Letters to the Editor 2/11/21 | The Source Weekly - Bend, Oregon

Letters to the Editor 2/11/21

Guest Opinion: Wyden's River Bill is Good News for Whychus Creek

Editor's note:

I can't lie: Seeing case numbers drop sharply and hearing that Gov. Kate Brown had relaxed restrictions on Deschutes County starting this week was some of the most welcome news I've received in a long while.

Letters to the Editor 2/11/21
@boxfactorybend / Instagram
Stunning art on display in The Box Factory right now! @boxfactorybend shared this image with us, featuring the works of local artist Zach Filkins, titled "Emotions on Display." Find Filkins at @zach.filkins, and see the work in the Box Factory Breezeway from now through March 29. Share with the readers of the Source Weekly, and our daily newsletter, the Cascades Reader! Tag us @sourceweekly for a chance to be featured.

And since we're the Source Weekly, home to a staff that loves to revel in all the food, music, culture and outdoor entertainment there is to offer in Central Oregon, there may have been some club-worthy dancing going on when we first read the governor's press release. This virus has done a number on each of us in many ways... and while we're not able to declare victory and to return to life as it was in the before-times, these milestones definitely are cause for a little club-worthy dancing. Until we can dance in clubs again, and I and my staff can fill the Source Weekly calendar with so many fun "Picks" that you'll be hard pressed to keep up, we'll embrace these little milestones. Here's to your health, Central Oregon!

Guest Opinion: Wyden's River Bill is Good News for Whychus Creek

I was born in Missoula, MT at the confluence of two wild rivers, the Bitterroot and the Clark Fork, which imprinted their beauty on me at an early age. As a child, my mother taught me to fly fish on the banks of the Gallatin River. These early experiences on wild rivers inspired me to get degrees in Aquatic Biology and Marine Ecology, which led me to a career in freshwater and marine systems, as well as stormwater management, in four western states including Alaska.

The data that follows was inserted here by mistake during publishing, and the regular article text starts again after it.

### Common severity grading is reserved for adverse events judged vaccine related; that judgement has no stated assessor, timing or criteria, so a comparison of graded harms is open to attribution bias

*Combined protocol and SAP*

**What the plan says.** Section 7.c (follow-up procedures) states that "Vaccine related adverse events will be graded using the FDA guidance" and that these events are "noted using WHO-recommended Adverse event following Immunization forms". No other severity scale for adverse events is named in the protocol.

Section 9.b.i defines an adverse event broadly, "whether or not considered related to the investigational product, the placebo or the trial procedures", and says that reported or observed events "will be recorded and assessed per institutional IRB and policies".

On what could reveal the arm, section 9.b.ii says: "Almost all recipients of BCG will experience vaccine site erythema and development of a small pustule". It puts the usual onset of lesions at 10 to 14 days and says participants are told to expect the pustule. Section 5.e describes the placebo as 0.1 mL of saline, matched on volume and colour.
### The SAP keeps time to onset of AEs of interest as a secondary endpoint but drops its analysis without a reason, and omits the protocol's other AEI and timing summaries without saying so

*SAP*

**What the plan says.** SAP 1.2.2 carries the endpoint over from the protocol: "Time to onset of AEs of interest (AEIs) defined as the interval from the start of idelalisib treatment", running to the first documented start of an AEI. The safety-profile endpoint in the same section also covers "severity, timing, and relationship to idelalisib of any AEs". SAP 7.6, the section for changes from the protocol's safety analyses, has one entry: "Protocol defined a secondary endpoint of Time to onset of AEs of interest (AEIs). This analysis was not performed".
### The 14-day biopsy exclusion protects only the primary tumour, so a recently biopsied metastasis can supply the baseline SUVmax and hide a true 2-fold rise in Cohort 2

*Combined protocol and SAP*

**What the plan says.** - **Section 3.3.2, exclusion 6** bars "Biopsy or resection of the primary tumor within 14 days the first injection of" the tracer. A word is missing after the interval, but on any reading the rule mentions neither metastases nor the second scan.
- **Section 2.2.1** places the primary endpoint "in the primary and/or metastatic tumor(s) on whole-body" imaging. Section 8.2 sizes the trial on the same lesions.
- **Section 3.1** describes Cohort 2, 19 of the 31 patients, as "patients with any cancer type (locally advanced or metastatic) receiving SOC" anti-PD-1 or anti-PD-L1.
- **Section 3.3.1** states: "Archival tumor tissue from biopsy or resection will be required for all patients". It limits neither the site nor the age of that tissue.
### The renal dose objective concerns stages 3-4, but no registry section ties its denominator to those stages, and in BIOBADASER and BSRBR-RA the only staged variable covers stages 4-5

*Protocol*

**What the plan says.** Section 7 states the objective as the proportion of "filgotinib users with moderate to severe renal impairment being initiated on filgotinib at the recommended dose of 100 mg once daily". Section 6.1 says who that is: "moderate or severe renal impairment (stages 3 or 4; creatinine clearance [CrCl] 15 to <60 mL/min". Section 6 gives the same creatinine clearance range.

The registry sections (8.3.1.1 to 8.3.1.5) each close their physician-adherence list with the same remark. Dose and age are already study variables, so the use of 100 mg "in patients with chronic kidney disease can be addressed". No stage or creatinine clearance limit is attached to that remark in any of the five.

I currently live on the rim of the Deschutes River, which I often refer to as the "prettiest irrigation ditch in the world." Watching this river shrink down to mudflats each winter motivated me to get involved with the Upper Deschutes Watershed Council, an incredibly hardworking organization that I've been honored to serve on the board of for over 20 years. Watershed Council staff educate hundreds of school-aged kids in Central Oregon each year about the importance of free-flowing rivers and creeks, and have devoted years of time and effort to restoring degraded reaches of Whychus Creek.

Tributaries like Whychus Creek are the saving grace of heavily manipulated rivers like the Deschutes. Because the creek's lower reaches are spring fed, it pumps cold and clean water into the river, which helps keep river temperatures down. It provides excellent habitat for native redband trout, which depend on smaller streams to spawn and rear young, and is already becoming a promising location for salmon and steelhead restoration. Protecting and restoring streams like Whychus Creek is absolutely critical if we hope to restore important native fish back into the Deschutes Watershed.

For all these reasons, I've eagerly observed the Watershed Council and partner organizations' work over the years to restore flows and improve habitat along Whychus Creek. It's encouraging to see the creek be restored to its natural state, and to watch populations of native fish return as the work progresses. Tributaries like Whychus Creek are one answer to the question, "What do we need to do to ensure we still have native fish runs in a climate-changed future?" But to ensure they're still around when we need them, they need to be protected.  Whychus is one of many waterways that needs and deserves to be safeguarded for the future, which is why I strongly support Senator Wyden's efforts to grant Wild and Scenic status to more rivers and streams in Oregon.